Writing war books as I for some bizarre reason seem to do quite a bit (built in conflict?), I occasionally find myself looking up terms that have to do with weapons, fighting, etc. And sometimes–like this time–I’m quite surprised by what I find!
Apparently, I’ve been using shrapnel incorrectly. I’m pretty sure I’ve used it in a story before, and if I have, then it’s been wrong. Because it wasn’t until WW2 that shrapnel came to mean “shell fragments, any fragmented pieces that become airborne.”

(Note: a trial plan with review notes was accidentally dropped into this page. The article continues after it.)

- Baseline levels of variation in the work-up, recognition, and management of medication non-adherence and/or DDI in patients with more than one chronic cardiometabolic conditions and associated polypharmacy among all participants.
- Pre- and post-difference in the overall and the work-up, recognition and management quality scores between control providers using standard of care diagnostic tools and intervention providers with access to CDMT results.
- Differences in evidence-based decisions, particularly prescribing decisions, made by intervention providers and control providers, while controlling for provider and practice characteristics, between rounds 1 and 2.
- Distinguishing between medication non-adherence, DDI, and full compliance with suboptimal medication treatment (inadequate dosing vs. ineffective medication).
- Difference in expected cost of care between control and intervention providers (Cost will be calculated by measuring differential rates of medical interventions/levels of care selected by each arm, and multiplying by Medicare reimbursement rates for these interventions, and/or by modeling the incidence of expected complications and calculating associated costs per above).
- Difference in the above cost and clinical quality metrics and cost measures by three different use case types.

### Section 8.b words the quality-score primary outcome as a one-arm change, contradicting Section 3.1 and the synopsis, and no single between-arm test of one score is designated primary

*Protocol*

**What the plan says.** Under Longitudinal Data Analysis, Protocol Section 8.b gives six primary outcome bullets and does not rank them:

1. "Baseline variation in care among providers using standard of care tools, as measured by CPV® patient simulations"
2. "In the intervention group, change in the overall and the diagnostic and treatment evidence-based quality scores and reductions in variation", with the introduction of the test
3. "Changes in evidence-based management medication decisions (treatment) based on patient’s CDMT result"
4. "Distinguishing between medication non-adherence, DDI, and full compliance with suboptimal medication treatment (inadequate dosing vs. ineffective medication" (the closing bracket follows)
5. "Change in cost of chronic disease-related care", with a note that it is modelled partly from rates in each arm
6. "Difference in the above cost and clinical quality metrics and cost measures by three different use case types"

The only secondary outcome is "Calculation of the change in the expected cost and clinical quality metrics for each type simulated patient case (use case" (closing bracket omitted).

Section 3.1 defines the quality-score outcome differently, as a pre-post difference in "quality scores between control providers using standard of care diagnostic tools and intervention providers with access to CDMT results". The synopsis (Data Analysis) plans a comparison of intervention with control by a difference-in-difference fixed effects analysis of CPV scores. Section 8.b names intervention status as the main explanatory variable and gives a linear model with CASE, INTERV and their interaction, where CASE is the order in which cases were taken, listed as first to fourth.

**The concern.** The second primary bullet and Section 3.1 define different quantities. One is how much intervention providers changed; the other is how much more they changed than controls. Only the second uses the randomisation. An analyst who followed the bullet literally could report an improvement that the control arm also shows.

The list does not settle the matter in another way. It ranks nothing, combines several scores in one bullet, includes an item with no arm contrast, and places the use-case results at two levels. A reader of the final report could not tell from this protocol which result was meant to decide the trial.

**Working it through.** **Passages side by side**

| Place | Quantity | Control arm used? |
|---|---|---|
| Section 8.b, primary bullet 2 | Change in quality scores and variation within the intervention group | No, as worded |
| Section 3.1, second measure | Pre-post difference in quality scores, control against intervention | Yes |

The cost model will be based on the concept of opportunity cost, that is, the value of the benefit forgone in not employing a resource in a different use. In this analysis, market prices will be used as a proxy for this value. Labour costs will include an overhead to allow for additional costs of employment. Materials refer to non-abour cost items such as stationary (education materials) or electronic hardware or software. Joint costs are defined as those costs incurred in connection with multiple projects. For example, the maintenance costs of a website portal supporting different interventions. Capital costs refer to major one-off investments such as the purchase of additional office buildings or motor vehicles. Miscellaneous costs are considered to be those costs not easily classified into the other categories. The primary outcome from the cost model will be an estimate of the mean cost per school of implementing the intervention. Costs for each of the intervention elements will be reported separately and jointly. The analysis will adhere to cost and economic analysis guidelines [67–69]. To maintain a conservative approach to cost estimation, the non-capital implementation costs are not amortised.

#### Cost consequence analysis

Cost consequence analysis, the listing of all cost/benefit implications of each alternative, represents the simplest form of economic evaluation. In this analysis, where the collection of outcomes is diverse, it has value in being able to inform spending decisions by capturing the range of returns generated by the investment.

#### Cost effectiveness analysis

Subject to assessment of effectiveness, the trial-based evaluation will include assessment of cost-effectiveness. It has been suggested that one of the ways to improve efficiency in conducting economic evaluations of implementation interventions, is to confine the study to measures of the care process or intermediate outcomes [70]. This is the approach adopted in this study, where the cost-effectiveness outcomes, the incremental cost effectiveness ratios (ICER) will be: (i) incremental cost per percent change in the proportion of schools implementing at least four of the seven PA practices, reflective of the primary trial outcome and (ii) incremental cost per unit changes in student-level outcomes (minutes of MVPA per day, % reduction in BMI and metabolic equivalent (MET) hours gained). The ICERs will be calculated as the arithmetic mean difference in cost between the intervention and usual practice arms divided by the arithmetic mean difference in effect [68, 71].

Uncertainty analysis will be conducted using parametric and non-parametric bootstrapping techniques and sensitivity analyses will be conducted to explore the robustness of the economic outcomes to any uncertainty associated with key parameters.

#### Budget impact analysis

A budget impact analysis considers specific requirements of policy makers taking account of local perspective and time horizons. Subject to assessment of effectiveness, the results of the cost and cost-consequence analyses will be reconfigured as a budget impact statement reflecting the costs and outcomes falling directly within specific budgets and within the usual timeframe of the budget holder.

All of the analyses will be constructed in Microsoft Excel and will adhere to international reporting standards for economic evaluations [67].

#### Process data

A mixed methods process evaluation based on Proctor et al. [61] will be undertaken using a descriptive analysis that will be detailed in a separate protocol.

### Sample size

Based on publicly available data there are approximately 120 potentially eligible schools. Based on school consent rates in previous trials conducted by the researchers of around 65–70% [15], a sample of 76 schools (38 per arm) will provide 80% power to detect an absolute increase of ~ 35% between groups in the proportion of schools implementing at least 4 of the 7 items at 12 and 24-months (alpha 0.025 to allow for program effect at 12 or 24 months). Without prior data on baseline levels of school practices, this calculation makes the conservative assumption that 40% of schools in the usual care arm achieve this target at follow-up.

Lt. Henry Shrapnel
So what was it before? A specific type of ammunition, actually, invented in 1784 by British military man Lt. Henry Shrapnel. His creation was actually a sort of cannonball that was filled with shot, meant to explode in the air and rain the shot down on the enemy. Though he dubbed it “spherical ammunition,” it was soon given his name instead.
So though the word was in use for a loooooong time, it didn’t take on the sense of “fragments,” often produced because of an explosion, until 150 years after its invention.

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